God’s plan from the very beginning was to bless and restore the entire world through his chosen one, his Messiah. He set that program in motion by choosing Abraham and promising that his descendants would outnumber the stars of the sky and that the whole world would be blessed through him. And so through Abraham, Israel became God’s chosen people, chosen out of all the nations of the world to be a special people, to act as his nation of priests, to bring knowledge of God’s grace and love to all peoples. They were not chosen to become an exclusive “we” that exists to protect the insiders. Not chosen because they were better than anyone else. Not chosen to exalt themselves above others. Not chosen to withdraw from the world and play it safe. But chosen to be the light of the world, the beacon that would draw all nations the Messiah that was to come, to Jesus Christ, our Lord.

  1. Jesus and the Canaanite Woman

In light of that, this morning’s Gospel reading seems especially challenging. Jesus encounters an outsider to Israel, a woman from the coastal region of Tyre and Sidon who is crying out to him for help and, at least at first, Jesus totally rebuffs her. First, he is silent and completely ignores her and then in terms that can only be considered insulting refers to her as a dog and the Israelites as children. What’s going on here?! Where is the Messiah who comes to gather the nations and the outcasts?

It’s important to understand this passage within the broader context of Matthew’s gospel. The Gospel of Matthew was written with a Jewish audience in mind. More than any other gospel Matthew speaks to Jewish concerns – the connections between Jesus and Old Testament promises and prophecies, the place of the law in the Kingdom of God, and Israel’s place in the world. These are all in the foreground in the Gospel of Matthew.

One of the things that Matthew wants us to notice is the difference between the complacency and contempt that Israel has towards Jesus, and the faith and zeal of outsiders. In other words, Matthew wants us to see how when the Messiah shows up, Israel sort of shrugs its shoulders and yawns, and is even hostile towards him, but the outsiders, the Gentiles, are breaking down the door to get to him.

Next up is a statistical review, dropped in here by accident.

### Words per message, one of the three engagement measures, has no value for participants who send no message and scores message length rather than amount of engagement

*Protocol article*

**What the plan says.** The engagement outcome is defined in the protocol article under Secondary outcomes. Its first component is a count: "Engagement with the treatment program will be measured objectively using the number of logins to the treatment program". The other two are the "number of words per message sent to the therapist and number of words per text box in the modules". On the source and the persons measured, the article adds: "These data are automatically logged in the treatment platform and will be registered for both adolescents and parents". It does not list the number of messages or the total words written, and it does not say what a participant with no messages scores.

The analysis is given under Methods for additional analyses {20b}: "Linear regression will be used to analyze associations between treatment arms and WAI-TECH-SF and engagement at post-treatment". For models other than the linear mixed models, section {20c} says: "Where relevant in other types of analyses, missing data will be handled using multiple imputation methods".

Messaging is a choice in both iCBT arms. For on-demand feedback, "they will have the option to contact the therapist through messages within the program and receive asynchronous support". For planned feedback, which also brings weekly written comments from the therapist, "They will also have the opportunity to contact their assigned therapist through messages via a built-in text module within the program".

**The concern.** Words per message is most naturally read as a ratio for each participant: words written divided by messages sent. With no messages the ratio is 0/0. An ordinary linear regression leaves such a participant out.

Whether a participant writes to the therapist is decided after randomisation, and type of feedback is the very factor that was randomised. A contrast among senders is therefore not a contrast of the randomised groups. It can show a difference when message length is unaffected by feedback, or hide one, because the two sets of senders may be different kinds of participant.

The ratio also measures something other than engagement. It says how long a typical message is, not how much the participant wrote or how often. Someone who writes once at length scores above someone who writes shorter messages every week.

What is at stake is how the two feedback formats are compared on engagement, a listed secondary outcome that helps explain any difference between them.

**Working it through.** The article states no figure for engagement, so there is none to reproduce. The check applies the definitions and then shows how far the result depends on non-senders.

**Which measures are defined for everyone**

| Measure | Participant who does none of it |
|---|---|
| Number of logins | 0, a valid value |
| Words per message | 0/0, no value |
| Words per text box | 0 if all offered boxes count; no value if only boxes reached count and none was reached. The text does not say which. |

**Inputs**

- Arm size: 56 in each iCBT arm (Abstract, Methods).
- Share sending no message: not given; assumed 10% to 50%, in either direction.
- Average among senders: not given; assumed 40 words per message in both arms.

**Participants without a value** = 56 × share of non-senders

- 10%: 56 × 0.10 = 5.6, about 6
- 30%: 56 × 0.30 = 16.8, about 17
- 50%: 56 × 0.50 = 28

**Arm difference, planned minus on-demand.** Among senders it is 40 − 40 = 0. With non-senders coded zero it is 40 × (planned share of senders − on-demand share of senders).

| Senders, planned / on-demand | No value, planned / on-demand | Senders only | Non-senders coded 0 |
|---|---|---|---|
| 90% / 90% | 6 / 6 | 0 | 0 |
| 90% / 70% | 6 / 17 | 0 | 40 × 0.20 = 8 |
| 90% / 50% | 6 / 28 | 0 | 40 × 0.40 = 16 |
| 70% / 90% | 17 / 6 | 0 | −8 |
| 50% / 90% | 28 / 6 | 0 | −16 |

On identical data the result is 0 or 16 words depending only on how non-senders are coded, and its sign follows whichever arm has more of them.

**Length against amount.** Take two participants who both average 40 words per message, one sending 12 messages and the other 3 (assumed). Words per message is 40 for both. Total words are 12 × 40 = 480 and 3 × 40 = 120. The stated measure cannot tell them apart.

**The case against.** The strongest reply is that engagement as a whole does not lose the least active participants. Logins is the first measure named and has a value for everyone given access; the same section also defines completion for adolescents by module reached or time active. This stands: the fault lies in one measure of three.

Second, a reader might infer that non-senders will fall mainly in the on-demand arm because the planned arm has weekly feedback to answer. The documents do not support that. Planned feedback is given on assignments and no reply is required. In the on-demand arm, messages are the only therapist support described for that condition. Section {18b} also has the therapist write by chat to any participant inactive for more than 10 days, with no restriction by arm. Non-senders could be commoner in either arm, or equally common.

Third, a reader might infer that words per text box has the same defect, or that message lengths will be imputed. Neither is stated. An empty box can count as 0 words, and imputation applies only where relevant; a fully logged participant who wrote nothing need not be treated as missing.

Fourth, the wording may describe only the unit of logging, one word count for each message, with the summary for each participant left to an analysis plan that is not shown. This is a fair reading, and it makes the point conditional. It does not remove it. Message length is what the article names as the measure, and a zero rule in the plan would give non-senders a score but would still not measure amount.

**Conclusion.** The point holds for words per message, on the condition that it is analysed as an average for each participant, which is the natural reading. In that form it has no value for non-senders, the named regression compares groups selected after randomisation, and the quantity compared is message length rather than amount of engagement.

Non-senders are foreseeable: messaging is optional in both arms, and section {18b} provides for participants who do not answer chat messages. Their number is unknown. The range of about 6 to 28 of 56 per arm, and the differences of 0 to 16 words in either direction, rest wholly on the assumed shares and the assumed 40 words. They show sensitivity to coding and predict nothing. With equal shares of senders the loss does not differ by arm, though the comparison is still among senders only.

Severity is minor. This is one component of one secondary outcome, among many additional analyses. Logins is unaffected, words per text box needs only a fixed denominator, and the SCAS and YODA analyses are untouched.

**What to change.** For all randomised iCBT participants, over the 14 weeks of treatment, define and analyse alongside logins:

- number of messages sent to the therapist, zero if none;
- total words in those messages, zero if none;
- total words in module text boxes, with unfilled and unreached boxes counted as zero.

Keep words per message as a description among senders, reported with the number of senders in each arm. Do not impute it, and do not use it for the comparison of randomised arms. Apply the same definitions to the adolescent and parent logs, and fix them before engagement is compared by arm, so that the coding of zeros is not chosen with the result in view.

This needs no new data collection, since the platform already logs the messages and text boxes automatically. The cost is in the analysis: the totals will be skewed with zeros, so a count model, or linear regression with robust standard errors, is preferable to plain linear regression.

This shows up at several important places in the gospel:

In the beginning of the gospel there are two very different responses to Jesus’ birth. Israel’s phony king, Herod, seeks to murder Jesus as a rival. The Magi, astrologer-priests from Persia, what used to be Babylon, travel a great distance to be present at his birth and bring gifts that recognize him as a King. In other words, the outsiders get it, the insiders don’t.

In chapter 8 a Roman centurion asks Jesus to heal his servant who is paralyzed at home. Jesus agrees to come to his home to heal him but the centurion tells Jesus that he is not worthy to have him come to his home and asks Jesus to heal him just by giving the command. Matthew says that Jesus was “amazed” by the centurion’s faith and hasn’t seen faith like it in all of Israel. An officer in the Roman army, the army of the oppressor, who has no reason to believe Jesus will help him, has more faith than anyone Jesus has met. The outsiders get it, the insiders don’t.

So Jesus has been honored, recognized as the Messiah, by religious astrologers from Babylon and an officer of the occupying Roman army. Now he meets the woman from Tyre and Sidon, outside of the boundaries of Israel, and Matthew signals that he’s making the same point that he made with the Magi and the Centurion as we meet a Gentile woman who calls out to Jesus using the Messianic title, “Son of David”. But this woman isn’t just a Gentile, Matthew calls her a “Canaanite”, the generic name of the peoples that ancient Israel despised and set out to exterminate. The ancient peoples that did all they could to take Israel back from God’s people and rejoiced at their downfall. The disciples want Jesus to just send her away, to make her shut up. Jesus compares her to a dog, a common term that ancient Israelites used to refer to Canaanites.